It’s “Big Feelings” that matter, despite the emphasis on other things in many workplaces (including data)
Written by: Lawrence R. Samuel Ph.D. (Are you the author?)
For the last half-millennium or so, logic and rationalism have largely ruled the day, as an absurdly compressed summary of Western civilization suggests. Following the creative and scientific revolution of the Renaissance, humans turned their attention to more analytical and quantifiable pursuits in their march for progress. The Industrial Revolution was about making things as efficiently as possible in order to make as much money as possible, and the Information Revolution that followed viewed life through the lens of binary code. Today, it’s our Digital Age that is shaping the contours of society, with data, metrics, and other numbers-based criteria a ubiquitous part of everyday life.
Moneyball in baseball is a prime example. We now know the speed of every ball a pitcher throws and whether it was a fastball (four-seam, two-seam, cutter, or splitter), curveball, slider, or change-up. We’re also told how many pitches have been thrown and given a wide range of statistics regarding the batter he is facing. Many, if not most, other arenas have been Moneyballed. In fact, immediately after this piece is published on LinkedIn, I’ll know in real-time how many people read it (as well as who they work for, their job titles, and where they live).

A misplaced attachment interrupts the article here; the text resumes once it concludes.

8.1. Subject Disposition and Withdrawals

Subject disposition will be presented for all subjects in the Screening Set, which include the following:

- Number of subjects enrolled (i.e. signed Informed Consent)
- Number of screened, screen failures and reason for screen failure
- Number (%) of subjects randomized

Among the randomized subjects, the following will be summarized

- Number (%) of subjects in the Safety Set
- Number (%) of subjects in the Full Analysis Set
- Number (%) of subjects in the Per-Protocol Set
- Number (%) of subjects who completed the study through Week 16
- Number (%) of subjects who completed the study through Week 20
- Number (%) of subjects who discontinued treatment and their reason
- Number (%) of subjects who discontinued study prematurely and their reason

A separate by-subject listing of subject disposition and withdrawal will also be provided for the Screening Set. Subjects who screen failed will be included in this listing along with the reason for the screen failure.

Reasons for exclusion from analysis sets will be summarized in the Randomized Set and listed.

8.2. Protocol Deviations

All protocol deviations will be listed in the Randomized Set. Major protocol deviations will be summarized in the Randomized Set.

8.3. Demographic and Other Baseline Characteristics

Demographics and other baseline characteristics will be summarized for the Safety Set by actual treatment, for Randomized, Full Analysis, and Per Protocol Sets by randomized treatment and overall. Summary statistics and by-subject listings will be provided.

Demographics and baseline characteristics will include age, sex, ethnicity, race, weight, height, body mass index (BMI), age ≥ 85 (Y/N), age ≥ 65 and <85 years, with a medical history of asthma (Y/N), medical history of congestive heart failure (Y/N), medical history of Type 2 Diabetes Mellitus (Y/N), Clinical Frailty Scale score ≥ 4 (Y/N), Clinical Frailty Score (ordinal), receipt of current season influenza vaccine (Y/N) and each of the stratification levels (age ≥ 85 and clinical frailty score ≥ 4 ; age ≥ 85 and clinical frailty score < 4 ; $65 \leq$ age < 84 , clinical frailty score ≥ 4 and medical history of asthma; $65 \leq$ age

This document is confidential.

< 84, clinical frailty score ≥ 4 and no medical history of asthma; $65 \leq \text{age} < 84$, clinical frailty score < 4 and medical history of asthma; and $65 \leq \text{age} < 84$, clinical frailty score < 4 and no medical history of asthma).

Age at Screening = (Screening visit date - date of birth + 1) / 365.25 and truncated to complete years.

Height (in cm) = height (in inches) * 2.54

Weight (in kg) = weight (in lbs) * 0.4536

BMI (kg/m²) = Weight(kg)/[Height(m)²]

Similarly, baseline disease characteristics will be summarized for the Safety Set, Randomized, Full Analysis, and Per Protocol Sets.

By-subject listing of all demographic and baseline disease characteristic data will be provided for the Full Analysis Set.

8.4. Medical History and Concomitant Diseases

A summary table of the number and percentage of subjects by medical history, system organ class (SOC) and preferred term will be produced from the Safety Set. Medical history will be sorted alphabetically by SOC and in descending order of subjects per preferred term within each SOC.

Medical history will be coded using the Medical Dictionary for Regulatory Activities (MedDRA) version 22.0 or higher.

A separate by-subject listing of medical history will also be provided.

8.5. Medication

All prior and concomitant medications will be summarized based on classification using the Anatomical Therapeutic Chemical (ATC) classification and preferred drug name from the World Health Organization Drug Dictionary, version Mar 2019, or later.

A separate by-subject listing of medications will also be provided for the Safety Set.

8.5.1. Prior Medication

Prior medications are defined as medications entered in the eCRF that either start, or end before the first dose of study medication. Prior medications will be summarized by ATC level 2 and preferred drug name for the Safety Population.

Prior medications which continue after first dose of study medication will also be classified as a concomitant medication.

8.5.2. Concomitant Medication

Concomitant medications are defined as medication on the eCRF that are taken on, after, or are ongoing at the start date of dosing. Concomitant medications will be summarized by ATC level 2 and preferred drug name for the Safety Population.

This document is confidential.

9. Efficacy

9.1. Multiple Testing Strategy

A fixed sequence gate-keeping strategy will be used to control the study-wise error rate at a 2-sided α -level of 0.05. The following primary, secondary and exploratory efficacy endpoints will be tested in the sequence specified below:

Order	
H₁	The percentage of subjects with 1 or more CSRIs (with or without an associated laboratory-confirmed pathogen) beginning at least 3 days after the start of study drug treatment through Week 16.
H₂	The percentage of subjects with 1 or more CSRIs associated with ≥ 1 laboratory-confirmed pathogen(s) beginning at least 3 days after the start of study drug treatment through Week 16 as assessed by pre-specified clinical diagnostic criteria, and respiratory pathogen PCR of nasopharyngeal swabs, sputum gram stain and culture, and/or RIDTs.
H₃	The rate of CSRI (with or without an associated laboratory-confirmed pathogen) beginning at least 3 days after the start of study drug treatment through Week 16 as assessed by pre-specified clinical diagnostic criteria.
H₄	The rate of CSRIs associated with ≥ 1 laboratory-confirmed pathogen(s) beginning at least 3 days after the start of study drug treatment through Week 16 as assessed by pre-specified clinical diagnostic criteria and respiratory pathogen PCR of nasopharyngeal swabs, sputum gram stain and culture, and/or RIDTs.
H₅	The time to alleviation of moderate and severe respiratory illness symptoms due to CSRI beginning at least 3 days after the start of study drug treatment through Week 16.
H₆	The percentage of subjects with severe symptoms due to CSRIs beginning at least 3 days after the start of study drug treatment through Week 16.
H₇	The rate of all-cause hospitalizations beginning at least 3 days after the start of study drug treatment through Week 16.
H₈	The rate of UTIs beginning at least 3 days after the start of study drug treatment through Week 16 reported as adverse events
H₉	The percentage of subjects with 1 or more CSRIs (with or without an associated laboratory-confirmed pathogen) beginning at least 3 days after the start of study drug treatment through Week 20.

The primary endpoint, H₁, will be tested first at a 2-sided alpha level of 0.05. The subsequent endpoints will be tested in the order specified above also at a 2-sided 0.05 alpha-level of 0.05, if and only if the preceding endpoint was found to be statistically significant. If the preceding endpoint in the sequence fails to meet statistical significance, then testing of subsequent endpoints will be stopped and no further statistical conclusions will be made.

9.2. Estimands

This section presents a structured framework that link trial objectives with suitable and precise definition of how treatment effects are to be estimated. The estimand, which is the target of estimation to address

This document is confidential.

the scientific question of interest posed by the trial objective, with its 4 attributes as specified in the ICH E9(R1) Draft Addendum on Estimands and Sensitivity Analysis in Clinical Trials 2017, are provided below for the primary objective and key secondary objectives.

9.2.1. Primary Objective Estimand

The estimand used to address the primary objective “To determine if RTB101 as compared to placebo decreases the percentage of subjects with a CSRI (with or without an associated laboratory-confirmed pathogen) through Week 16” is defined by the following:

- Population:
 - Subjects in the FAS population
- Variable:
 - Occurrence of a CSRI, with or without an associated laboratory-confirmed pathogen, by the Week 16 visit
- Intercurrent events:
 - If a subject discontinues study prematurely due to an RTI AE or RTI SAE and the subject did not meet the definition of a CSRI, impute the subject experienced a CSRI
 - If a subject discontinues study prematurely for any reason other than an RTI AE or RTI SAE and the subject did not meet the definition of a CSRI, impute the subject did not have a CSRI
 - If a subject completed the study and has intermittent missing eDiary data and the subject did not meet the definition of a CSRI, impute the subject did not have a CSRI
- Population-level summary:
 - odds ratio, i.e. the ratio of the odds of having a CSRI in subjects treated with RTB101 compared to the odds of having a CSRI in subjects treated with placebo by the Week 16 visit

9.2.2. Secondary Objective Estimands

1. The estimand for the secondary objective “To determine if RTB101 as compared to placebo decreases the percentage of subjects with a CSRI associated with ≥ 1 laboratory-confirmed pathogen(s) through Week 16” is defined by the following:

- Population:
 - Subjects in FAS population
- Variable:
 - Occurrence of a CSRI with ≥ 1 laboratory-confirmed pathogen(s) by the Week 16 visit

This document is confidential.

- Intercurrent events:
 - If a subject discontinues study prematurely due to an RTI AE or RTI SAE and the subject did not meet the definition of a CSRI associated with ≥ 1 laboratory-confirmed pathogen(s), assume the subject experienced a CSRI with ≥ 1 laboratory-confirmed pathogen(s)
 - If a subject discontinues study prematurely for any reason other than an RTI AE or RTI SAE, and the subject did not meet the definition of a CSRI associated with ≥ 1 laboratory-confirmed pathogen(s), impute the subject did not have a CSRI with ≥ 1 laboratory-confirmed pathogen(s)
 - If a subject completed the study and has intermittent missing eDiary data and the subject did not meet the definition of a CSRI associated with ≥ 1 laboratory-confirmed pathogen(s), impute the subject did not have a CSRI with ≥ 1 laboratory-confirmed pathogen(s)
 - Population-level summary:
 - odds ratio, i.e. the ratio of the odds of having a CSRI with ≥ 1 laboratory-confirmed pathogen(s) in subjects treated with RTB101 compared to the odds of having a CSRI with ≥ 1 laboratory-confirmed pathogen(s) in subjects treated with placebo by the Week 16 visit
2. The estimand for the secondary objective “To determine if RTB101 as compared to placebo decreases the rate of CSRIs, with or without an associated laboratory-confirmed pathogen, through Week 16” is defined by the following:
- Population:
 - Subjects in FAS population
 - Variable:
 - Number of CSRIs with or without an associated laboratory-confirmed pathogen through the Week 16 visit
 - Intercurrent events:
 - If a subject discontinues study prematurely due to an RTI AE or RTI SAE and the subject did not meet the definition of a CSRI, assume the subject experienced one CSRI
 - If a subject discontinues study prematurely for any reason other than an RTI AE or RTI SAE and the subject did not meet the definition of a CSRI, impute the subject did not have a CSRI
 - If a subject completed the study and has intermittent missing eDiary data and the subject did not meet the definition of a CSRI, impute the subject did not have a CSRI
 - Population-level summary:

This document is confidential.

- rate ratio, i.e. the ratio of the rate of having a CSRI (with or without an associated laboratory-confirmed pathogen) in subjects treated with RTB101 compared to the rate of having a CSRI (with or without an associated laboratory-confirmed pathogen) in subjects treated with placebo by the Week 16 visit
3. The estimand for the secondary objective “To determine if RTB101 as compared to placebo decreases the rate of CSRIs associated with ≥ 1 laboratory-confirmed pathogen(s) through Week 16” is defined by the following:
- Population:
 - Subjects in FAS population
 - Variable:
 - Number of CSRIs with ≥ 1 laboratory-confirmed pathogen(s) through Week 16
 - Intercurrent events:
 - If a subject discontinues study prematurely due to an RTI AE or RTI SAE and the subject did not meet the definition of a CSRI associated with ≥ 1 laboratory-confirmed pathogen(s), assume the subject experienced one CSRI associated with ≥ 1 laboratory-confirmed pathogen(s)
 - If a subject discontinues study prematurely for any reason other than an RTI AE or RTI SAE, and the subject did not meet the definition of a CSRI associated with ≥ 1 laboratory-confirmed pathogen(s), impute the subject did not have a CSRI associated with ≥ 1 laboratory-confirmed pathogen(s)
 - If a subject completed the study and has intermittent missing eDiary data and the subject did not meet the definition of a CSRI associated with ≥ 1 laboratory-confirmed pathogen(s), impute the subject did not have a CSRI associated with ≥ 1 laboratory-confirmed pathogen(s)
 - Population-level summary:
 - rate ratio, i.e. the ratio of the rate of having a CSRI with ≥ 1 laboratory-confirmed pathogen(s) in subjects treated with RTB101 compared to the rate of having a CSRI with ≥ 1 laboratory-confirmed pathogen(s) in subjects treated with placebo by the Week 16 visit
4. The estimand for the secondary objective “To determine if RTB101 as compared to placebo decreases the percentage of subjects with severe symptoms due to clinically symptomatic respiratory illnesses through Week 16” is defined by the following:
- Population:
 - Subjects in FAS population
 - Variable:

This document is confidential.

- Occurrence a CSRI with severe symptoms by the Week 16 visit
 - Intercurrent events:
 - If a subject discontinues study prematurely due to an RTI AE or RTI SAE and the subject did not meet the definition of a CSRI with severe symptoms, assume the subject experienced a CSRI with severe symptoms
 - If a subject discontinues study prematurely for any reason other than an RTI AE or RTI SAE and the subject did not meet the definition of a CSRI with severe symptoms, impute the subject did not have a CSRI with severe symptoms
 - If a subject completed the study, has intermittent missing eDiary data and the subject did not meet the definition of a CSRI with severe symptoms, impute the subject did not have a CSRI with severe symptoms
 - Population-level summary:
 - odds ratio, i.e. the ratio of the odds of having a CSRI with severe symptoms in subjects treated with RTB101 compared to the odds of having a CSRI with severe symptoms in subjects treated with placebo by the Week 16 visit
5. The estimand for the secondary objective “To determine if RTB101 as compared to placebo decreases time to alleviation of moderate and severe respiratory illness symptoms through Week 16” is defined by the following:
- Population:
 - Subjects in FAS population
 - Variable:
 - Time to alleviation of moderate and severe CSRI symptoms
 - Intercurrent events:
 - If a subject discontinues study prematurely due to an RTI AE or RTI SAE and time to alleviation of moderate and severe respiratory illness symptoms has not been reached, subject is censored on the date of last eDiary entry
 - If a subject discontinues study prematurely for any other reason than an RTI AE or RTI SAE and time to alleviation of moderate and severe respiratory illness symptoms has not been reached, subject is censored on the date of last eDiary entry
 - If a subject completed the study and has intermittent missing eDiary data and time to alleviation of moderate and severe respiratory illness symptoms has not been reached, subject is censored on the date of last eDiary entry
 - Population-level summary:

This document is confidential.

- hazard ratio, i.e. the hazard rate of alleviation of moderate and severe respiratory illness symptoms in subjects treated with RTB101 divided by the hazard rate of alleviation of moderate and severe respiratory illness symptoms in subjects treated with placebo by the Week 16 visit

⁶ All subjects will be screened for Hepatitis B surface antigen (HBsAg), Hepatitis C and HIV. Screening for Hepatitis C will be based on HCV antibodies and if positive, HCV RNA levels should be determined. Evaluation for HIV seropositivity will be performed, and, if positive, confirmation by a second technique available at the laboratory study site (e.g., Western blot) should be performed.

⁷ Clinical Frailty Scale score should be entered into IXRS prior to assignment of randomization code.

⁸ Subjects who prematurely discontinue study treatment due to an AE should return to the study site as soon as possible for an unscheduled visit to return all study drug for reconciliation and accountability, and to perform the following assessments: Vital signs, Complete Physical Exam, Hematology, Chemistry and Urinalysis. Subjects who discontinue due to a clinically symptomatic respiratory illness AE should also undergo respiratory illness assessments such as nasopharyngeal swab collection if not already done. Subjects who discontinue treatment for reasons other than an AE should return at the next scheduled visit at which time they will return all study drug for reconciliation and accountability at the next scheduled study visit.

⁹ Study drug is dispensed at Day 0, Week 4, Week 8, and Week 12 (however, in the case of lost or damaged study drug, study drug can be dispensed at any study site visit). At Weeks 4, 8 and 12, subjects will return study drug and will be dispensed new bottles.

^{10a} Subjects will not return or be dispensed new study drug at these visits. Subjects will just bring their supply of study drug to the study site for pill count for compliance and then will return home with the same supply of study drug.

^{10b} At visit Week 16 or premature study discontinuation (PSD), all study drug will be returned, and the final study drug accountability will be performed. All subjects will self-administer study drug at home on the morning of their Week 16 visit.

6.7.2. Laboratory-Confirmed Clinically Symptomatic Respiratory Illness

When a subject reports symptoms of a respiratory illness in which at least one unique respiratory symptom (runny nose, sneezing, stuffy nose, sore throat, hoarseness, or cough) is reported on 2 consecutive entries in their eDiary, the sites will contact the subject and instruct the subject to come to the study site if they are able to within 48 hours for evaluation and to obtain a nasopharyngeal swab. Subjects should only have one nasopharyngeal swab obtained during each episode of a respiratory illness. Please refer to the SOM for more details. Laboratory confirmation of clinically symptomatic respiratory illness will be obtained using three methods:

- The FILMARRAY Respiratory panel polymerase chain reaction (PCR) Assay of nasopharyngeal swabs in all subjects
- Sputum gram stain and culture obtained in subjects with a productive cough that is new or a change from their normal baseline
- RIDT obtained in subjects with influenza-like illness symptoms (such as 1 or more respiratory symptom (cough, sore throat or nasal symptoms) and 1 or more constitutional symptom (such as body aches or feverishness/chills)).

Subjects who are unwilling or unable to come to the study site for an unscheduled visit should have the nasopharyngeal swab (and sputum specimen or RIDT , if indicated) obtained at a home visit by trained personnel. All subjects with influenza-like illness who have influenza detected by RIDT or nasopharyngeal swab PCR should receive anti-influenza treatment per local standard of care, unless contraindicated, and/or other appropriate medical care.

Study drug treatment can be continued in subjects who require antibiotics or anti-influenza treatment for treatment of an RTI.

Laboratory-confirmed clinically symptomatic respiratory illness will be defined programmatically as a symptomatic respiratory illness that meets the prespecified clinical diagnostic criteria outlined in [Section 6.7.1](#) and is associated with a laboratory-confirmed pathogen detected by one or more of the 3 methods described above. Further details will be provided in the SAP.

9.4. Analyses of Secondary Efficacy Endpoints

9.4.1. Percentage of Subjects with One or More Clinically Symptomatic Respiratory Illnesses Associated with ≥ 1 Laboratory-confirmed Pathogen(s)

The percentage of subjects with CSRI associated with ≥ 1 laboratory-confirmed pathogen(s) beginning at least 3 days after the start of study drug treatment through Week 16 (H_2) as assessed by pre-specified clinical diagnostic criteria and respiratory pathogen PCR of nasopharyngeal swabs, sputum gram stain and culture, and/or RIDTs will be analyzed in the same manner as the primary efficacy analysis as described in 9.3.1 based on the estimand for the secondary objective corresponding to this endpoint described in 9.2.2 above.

An obsession with Big Data
Our current adoration of and devotion to statistics symbolizes the historical elevation of all things mathematical. A statistic (rather than a picture) is now worth a thousand words, as it, unlike one’s personal view, is considerable irrefutable proof. From the time-motion studies of the early 20th century to IBM’s Watson’s contemporary techno-parsing of everything from a city’s traffic flow to voting patterns in rural Idaho to the odds of winning the Mega Millions, we’ve come under the spell of numbers. Data profiles have become our primary source of identity, a clear sign of the degree to which our lives are literally being digitized.
Is what could legitimately be considered the quantification of society a good thing? I certainly don’t think so, as I believe the triumph of the numerical has come at a considerable cost. I hold that our obsession with what came to be known as data has over the past few centuries shifted our attention away from more meaningful matters, specifically a greater understanding of the human experience as related to emotions.
While knowing whether Yankees closer Aroldis Chapman is likely to blow another save because his fastball is only 95 miles per hour rather than 100 is perhaps interesting, such information can hardly be said to be making the world a better place or us happier people. We’ve become so focused on precisely measuring human behavior that we’ve lost sight of the bigger picture: i.e., why people do the things they do, based on how they feel. The cart, in short, is now leading the horse.
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